In order to approach Question 1 we use a different construction of hedgehogs outlined in Eremenko’s post on the question in [Reference Lev5] with details set out in [Reference Schmidt6]. Any hedgehog
$K=K(\beta _1,\dots ,\beta _n)$
of capacity *precisely*
$1$
is in a bijective correspondence (up to rotation!) with the set of points
$z_1,\dots ,z_n$
on the unit circle with prescribed *positive* real weights
$r_1,\dots ,r_n$
satisfying
$r_1+\dots +r_n=1$
. Namely, the mapping

is a Riemann mapping of the complement of the closed unit disk to the complement $\hat {\mathbb C}\setminus K$ of hedgehog. It is not easy to write down the corresponding $\beta _j$ explicitly, but for their absolute values we get

where we conventionally take
$z_0=z_n$
and understand
$[z_{j-1},z_j]$
as *arcs* of the unit circle. This means that if
$C\ge 1$
is the minimum of

taken over all *n* and all possible weighted configurations
$z_1,\dots ,z_n$
, then
$C^2$
is the minimum in Question 1.

Furthermore, in the spirit of [Reference Konyagin and Lev4] observe that from continuity considerations it suffices to compute the required minimum *C* for *rational* positive weights
$r_1,\dots ,r_n$
. Assuming the latter and writing
$r_j=a_j/m$
for positive integers
$a_1,\dots ,a_n$
and
$m=a_1+\dots +a_n$
, we look for the *m*th root of the minimum of

where $z_1',z_2',\dots ,z_m'$ is the multi-set

with prescribed weights all equal to 1. This means that it is enough to compute the minimum for the case of equal weights, $r_1=\dots =r_n=1/n$ , and we may give the following alternative formulation of Question 1.

Question 2. What is the minimum $C_n$ of

taken over all configurations of points $z_1,\dots ,z_n$ on the unit circle $|z|=1$ ? The points are not required to be distinct and $[z_{j-1},z_j]$ is understood as the corresponding arc of the circle, $z_0$ is identified with $z_n$ .

Though there is no explicit requirement on the order of precedence, the minimum corresponds to the successive locations of $z_1,\dots ,z_n$ on the circle.

A comparison with Dubinin’s result suggests that good candidates for the minima in Question 2 may originate from configurations in which all factors in the defining product but one are equal to $1$ . In our answer to the question we show that this is essentially the case by computing the related minima $C_n^*$ explicitly.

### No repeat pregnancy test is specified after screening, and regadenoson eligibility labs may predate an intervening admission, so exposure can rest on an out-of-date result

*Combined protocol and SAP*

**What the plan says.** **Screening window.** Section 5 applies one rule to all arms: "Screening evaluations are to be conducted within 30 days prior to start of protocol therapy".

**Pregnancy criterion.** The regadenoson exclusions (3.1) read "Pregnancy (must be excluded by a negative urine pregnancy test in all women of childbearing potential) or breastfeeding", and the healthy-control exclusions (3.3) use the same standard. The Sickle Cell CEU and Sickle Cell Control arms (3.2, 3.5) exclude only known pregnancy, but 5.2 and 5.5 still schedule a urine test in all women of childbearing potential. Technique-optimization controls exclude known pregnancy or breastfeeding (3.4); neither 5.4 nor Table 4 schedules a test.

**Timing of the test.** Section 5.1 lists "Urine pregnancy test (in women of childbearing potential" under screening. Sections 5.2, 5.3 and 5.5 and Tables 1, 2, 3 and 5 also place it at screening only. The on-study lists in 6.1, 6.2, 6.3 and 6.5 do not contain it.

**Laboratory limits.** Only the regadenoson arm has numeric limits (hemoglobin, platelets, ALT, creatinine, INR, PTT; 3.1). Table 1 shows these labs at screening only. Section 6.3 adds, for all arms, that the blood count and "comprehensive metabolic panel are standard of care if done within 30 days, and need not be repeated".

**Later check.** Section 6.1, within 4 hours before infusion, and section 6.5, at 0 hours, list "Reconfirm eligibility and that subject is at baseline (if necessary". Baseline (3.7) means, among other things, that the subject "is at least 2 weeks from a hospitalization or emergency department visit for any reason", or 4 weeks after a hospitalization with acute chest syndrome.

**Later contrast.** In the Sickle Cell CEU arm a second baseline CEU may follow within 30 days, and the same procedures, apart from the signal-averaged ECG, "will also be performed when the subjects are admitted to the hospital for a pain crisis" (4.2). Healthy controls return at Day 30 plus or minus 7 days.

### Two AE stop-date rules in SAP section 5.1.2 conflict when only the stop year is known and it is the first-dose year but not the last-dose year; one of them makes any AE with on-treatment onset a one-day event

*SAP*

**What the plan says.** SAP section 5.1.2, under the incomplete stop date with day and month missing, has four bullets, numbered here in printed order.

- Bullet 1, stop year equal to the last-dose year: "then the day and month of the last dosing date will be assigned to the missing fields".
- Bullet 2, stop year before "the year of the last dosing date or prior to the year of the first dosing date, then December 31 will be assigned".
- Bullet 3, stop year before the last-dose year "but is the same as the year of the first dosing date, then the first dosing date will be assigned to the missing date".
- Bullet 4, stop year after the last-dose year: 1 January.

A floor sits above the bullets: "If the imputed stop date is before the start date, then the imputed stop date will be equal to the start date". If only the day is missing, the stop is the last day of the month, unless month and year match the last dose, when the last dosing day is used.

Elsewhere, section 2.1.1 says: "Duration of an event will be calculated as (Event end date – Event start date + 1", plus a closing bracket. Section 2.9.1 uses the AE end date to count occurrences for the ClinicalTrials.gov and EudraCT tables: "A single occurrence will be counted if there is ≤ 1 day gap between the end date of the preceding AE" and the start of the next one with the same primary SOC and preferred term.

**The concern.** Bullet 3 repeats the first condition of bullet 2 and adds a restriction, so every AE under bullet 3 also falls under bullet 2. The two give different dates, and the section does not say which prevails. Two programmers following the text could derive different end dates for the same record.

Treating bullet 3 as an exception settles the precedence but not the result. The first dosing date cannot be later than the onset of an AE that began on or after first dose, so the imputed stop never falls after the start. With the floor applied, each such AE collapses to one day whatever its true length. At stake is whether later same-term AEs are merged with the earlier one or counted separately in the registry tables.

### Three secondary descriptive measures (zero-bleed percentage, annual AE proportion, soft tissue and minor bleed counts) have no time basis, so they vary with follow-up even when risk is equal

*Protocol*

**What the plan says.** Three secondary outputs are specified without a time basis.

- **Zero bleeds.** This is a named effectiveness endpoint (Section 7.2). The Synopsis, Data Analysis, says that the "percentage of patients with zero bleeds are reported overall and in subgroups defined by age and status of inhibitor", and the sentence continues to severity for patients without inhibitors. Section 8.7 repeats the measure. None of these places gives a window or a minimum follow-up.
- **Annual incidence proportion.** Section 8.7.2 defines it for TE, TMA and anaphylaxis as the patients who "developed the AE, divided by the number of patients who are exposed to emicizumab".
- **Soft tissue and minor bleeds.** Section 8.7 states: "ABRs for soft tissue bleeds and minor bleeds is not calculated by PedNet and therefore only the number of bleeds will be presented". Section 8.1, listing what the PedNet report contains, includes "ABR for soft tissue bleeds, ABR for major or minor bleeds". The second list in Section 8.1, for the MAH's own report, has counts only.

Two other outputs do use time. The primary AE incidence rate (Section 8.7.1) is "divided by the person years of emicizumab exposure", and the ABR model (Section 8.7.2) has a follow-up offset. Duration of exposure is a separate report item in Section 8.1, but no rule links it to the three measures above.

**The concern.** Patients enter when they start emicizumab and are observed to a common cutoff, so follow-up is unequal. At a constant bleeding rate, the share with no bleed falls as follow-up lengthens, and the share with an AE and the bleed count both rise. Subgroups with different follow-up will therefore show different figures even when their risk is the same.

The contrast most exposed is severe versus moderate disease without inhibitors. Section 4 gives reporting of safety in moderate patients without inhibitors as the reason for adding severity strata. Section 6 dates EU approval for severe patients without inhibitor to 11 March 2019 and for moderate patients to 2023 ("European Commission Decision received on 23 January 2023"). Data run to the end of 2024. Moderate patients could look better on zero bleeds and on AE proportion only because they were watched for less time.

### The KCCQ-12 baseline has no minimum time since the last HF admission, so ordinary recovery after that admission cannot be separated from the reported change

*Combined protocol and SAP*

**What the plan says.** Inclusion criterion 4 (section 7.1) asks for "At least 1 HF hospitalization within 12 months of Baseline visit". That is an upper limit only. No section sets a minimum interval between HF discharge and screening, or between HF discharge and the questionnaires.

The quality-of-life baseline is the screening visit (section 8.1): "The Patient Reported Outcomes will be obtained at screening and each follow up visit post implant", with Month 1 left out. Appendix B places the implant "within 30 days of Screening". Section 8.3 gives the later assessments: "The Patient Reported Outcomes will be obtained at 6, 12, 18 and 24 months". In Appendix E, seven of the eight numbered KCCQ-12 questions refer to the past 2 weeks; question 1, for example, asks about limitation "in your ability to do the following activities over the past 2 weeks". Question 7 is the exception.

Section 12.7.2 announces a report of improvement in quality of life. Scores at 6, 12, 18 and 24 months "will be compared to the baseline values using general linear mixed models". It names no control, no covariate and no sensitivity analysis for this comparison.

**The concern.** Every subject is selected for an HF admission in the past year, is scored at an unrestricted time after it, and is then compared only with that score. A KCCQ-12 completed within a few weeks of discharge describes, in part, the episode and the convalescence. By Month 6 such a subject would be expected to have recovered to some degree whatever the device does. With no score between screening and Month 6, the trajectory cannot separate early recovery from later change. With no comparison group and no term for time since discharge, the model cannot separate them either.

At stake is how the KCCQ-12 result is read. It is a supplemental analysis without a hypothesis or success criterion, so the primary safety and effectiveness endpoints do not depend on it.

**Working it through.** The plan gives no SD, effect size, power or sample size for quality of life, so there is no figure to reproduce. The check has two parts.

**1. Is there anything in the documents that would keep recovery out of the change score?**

Theorem 3. For the quantity $C_n$ we have the inequality $C_n\le C_n^*$ , where $C_n^*=(T_n(2^{1/n}))^{1/n}$ and

denotes the *n*th Chebyshev polynomial of the first kind.

Theorem 4. For the quantity $C_n^*$ in Theorem 3 we have the asymptotic expansion

in terms of $\nu =\sqrt {(\log 4)/n}$ , as $n\to \infty $ . In particular, $(C_n^*)^{\sqrt n}\to e^{\sqrt {\log 4}}$ and $C_n^*\to 1$ as $n\to \infty $ .

Thus, our results imply that the minimum in Question 1 is equal to $1$ , meaning that an analogue of Lehmer’s problem in an analytic setting is trivial. This has no consequences for Lehmer’s problem itself, as we are not aware of a recipe to cook up polynomials in $\mathbb Z[x]$ from optimal (or near optimal) configurations of $z_1,\dots ,z_n$ on the unit circle.

## 3. Proofs

## Proof of Theorem 3

We look for a configuration of the points $z_1,\dots ,z_n$ on the unit circle such that the maximum of $|Q(z)|$ , where $Q(z)=(z-z_1)\dotsb (z-z_n)$ , on all the arcs $[z_{j-1},z_j]$ but one is equal to $1$ :

At the same time, the *k*th Chebyshev polynomial
$T_k(x)=2^{k-1}x^k+\dotsb $
is known to satisfy
$|T_k(x)|\le 1$
on the interval
$-1\le x\le 1$